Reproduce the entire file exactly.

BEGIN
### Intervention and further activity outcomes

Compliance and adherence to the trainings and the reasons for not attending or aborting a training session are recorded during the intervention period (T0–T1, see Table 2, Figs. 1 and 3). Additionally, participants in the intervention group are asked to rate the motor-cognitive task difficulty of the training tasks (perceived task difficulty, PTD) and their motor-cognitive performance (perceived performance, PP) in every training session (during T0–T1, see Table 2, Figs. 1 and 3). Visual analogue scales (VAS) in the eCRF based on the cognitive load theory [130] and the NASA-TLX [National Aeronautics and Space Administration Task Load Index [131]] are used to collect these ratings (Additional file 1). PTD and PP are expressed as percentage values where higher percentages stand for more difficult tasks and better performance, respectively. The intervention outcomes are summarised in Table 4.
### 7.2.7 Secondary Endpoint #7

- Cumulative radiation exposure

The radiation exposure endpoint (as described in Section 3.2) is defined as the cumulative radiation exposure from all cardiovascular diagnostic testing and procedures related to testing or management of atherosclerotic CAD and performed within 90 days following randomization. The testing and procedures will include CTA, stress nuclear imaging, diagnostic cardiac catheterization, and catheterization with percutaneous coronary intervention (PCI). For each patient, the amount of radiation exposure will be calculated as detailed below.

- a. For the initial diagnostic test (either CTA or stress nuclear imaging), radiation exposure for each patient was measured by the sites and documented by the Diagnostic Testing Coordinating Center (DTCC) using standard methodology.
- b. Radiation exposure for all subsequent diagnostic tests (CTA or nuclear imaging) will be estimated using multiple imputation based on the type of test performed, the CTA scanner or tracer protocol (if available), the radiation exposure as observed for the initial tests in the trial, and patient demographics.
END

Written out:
### Intervention and further activity outcomes

Compliance and adherence to the trainings and the reasons for not attending or aborting a training session are recorded during the intervention period (T0–T1, see Table 2, Figs. 1 and 3). Additionally, participants in the intervention group are asked to rate the motor-cognitive task difficulty of the training tasks (perceived task difficulty, PTD) and their motor-cognitive performance (perceived performance, PP) in every training session (during T0–T1, see Table 2, Figs. 1 and 3). Visual analogue scales (VAS) in the eCRF based on the cognitive load theory [130] and the NASA-TLX [National Aeronautics and Space Administration Task Load Index [131]] are used to collect these ratings (Additional file 1). PTD and PP are expressed as percentage values where higher percentages stand for more difficult tasks and better performance, respectively. The intervention outcomes are summarised in Table 4.
### 7.2.7 Secondary Endpoint #7

- Cumulative radiation exposure

The radiation exposure endpoint (as described in Section 3.2) is defined as the cumulative radiation exposure from all cardiovascular diagnostic testing and procedures related to testing or management of atherosclerotic CAD and performed within 90 days following randomization. The testing and procedures will include CTA, stress nuclear imaging, diagnostic cardiac catheterization, and catheterization with percutaneous coronary intervention (PCI). For each patient, the amount of radiation exposure will be calculated as detailed below.

- a. For the initial diagnostic test (either CTA or stress nuclear imaging), radiation exposure for each patient was measured by the sites and documented by the Diagnostic Testing Coordinating Center (DTCC) using standard methodology.
- b. Radiation exposure for all subsequent diagnostic tests (CTA or nuclear imaging) will be estimated using multiple imputation based on the type of test performed, the CTA scanner or tracer protocol (if available), the radiation exposure as observed for the initial tests in the trial, and patient demographics.